Drug Enforcement Policy Changes Under Obama Administration
For decades now, the federal government of the United States has been waging a War on Drugs. President Nixon coined the term in 1969, says Broward criminal lawyer William Moore. Initially, the term meant a crackdown on the international drug trade, particularly from Latin American countries. Colombia, for example, is known for its mass production of the plant from which cocaine is derived, and is considered to be a major supplier of the drug to the United States through the illicit drug trade. Now, however, the War on Drugs has been criticized more broadly as the federal government has attempted to toughen domestic law enforcement through the Drug Enforcement Administration. Recently, however, the DEA came under new leadership following the election of President Obama and the agency’s priorities have changed, says Fort Lauderdale criminal attorney Moore.
On one hand, the current administration faces the growing problem of Mexican drug violence, says Broward criminal lawyer Moore. Hundreds have been slain, especially along the U.S.-Mexico border. Powerful drug cartels have been responsible for many home invasions, in which their victims – often low-level drug dealers – and their families are brutalized. The continuing violence has alarmed residents of Arizona and other border states. Even cities as far from the border as Birmingham, Alabama have seen violent crimes as a result of the drug cartels.
In March, Attorney General Eric Holder announced that the DEA would be taking a new approach to medical marijuana, says Fort Lauderdale criminal attorney Moore. Several states, including California, have made marijuana available for medicinal use when recommended by a physician. The note authorizing medical marijuana is not a prescription in the traditional sense. It also does not contain information about the amount of marijuana a patient may purchase, the proper “dosage,” or the frequency with which it is to be used. Medical marijuana is not dispensed by a pharmacist, either. Instead, it purchased as a dispensary, small stores that require the doctor’s note to get in. The stores also notably sell marijuana-themed merchandise and novelties like pot ice cream.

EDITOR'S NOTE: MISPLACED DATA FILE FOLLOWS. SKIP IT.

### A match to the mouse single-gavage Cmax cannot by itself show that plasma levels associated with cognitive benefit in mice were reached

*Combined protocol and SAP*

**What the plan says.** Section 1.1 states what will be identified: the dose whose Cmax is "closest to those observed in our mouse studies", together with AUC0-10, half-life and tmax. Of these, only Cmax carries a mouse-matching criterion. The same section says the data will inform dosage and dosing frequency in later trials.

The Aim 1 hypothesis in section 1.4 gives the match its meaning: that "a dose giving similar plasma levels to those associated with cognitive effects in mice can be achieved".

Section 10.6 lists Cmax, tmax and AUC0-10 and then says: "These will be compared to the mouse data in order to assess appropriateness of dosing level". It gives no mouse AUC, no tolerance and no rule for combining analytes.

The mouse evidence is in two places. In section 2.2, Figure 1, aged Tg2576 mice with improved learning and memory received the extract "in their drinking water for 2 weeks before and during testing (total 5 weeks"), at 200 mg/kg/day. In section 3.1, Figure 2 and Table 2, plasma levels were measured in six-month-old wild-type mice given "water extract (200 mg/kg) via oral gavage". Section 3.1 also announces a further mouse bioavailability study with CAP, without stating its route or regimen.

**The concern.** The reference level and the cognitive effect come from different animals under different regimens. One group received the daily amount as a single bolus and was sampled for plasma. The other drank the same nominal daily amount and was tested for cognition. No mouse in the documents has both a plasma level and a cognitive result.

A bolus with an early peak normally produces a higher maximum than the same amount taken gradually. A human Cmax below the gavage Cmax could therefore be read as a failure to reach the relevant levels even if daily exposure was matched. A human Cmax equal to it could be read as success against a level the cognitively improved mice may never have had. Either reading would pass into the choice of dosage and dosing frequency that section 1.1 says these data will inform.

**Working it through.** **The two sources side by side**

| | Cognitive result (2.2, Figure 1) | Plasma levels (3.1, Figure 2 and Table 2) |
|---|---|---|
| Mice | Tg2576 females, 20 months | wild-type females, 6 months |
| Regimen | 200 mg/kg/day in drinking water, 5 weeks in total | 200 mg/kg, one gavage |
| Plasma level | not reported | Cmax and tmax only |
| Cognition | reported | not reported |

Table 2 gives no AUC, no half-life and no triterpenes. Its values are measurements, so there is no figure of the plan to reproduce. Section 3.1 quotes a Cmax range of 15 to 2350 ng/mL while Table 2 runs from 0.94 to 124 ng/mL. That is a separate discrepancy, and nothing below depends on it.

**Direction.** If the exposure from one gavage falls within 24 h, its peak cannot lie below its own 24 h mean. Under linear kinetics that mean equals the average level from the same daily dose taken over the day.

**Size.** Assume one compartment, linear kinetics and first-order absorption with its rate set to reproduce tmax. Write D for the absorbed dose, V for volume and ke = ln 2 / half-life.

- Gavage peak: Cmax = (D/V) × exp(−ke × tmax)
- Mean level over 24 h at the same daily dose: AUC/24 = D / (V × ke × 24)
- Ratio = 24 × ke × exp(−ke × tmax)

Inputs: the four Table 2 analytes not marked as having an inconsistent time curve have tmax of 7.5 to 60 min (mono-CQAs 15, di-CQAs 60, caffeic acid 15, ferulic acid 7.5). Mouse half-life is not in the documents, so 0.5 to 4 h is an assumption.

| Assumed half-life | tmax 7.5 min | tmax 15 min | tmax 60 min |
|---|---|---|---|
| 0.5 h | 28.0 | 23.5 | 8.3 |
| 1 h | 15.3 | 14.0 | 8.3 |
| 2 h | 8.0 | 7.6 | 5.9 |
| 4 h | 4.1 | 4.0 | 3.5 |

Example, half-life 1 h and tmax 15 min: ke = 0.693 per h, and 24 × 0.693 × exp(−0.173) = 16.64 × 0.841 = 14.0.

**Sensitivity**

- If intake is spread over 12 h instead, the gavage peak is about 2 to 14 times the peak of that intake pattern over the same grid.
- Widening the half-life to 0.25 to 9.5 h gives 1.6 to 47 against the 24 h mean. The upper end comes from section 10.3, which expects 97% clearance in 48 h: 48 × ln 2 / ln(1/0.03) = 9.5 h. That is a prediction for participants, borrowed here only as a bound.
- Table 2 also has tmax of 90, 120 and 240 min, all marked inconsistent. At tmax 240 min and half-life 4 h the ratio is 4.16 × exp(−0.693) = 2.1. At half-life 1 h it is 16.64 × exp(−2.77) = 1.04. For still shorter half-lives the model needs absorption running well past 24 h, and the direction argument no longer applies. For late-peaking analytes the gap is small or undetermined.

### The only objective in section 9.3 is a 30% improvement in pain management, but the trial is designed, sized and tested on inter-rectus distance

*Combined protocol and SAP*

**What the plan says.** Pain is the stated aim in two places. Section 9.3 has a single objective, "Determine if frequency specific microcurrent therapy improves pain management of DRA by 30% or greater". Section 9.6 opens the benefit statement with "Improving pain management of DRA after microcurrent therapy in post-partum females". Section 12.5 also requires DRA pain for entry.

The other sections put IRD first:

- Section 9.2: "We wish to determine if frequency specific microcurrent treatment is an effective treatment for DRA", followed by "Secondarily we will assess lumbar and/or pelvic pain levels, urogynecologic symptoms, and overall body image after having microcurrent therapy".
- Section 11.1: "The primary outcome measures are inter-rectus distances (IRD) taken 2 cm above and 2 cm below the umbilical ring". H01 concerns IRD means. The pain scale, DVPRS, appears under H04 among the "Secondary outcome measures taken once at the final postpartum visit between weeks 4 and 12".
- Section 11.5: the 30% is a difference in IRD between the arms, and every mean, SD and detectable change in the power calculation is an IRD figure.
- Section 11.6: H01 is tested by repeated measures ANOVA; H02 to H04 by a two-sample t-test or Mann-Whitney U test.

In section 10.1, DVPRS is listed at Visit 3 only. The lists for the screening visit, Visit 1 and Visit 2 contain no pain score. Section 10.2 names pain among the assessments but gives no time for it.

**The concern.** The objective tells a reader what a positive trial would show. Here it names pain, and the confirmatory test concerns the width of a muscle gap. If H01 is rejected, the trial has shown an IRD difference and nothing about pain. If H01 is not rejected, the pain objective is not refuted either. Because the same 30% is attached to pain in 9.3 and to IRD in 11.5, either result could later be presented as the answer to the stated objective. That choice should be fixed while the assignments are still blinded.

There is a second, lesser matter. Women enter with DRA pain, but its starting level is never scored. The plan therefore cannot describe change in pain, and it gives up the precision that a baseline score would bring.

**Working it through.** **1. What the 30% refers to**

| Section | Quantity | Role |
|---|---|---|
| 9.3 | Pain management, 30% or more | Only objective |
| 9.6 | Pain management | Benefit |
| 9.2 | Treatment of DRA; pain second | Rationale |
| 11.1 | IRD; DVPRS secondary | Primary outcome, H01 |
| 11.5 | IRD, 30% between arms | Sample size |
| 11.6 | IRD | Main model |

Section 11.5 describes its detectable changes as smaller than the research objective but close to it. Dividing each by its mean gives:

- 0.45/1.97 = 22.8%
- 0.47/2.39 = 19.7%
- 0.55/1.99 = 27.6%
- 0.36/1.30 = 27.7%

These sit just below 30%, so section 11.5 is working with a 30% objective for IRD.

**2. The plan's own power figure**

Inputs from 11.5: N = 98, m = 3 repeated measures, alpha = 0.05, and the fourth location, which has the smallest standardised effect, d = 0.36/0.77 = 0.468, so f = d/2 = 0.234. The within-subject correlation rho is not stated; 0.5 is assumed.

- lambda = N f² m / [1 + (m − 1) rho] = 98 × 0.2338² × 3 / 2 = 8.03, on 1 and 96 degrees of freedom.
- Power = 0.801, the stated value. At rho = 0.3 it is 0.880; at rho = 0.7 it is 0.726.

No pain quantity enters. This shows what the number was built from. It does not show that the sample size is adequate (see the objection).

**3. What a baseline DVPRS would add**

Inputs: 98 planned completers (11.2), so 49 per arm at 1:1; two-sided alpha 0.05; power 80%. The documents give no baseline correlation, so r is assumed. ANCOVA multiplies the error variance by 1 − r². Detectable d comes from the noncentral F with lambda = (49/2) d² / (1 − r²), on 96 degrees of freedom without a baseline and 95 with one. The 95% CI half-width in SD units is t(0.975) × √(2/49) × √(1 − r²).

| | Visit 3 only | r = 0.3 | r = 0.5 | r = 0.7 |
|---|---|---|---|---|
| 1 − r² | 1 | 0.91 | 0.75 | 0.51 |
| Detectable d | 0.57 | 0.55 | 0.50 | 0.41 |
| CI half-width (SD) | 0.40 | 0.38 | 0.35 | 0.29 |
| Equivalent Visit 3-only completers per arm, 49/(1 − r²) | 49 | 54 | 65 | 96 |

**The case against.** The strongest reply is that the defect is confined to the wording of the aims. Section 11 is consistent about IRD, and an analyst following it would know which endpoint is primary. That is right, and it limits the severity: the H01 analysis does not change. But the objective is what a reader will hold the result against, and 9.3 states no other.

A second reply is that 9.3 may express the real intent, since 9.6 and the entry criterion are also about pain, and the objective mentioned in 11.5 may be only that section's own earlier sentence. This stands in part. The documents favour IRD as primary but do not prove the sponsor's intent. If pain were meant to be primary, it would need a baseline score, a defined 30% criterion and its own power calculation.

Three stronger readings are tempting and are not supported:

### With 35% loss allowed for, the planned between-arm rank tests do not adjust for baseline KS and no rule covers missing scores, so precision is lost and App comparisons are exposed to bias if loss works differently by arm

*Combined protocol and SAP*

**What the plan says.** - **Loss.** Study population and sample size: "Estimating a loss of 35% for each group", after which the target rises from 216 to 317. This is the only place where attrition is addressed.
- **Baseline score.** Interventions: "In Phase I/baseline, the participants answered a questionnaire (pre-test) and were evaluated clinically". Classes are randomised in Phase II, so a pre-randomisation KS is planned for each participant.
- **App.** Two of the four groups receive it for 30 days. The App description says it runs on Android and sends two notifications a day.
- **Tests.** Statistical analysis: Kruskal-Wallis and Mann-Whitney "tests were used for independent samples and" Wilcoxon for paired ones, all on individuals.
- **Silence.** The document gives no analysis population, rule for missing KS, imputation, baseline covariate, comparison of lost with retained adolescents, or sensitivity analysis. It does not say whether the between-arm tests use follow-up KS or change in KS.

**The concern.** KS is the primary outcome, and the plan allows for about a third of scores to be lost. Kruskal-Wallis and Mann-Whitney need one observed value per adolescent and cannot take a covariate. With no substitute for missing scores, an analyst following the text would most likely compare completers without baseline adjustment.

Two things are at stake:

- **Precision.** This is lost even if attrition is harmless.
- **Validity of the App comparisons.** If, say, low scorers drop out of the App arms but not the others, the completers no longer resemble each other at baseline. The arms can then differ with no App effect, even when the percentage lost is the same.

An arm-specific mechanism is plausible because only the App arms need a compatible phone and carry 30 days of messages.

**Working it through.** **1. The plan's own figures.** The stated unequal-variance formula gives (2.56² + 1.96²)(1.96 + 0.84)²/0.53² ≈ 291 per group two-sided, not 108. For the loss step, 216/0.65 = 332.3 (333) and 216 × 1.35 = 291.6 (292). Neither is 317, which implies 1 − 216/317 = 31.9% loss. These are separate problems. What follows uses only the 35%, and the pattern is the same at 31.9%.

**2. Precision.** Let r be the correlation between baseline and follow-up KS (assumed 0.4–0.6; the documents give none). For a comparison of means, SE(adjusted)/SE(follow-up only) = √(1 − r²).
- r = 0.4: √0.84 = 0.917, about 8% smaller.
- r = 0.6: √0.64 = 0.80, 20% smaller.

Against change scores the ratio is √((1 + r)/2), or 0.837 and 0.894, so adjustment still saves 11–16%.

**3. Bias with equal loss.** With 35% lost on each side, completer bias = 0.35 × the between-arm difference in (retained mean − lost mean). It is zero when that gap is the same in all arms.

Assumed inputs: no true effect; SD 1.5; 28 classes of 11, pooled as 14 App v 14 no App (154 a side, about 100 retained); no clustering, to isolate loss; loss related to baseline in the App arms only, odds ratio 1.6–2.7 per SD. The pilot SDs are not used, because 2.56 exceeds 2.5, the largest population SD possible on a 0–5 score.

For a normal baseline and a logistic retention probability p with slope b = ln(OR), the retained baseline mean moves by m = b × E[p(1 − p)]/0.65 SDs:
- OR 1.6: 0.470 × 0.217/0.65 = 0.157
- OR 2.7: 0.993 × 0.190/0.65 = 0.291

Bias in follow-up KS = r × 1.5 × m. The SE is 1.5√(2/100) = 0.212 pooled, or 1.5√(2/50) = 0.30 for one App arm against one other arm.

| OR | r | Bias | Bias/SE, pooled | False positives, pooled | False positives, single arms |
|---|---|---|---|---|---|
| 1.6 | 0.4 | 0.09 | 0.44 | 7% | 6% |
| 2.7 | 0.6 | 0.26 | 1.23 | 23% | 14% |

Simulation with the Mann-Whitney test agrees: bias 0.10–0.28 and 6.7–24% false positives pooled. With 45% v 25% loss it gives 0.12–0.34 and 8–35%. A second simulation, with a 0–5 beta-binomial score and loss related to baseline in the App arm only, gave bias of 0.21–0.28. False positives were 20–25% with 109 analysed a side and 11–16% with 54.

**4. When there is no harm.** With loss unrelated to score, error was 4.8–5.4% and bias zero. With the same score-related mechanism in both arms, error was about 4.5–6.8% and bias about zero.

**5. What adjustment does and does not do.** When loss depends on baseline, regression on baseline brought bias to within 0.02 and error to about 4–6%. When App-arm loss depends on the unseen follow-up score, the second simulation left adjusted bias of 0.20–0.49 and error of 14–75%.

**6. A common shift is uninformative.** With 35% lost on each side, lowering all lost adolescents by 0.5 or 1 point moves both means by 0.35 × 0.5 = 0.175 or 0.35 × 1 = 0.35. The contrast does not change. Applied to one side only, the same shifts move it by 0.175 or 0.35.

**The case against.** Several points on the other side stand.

Under the Obama administration, the DEA has stopped raiding dispensaries, Fort Lauderdale criminal attorney Moore says. Because medical marijuana is legal under California law but not federal law, the DEA under the previous administration raided several of the outfits. Now, however, the DEA is focusing on other matters – likely including the uptick in drug violence from Mexico and the spillover onto American soil.
Broward criminal lawyer William Moore has years of experience in criminal defense, including sex crimes and DUI. A felony or misdemeanor conviction of any type can have far-reaching consequences on your freedom, your employment, and your personal life. If you have been arrested in south Florida, contact William Moore, P.A., with offices in Fort Lauderdale-Dade, Broward, and Fort Lauderdale Counties.
Article contributed by Mallory Shipman, Esq.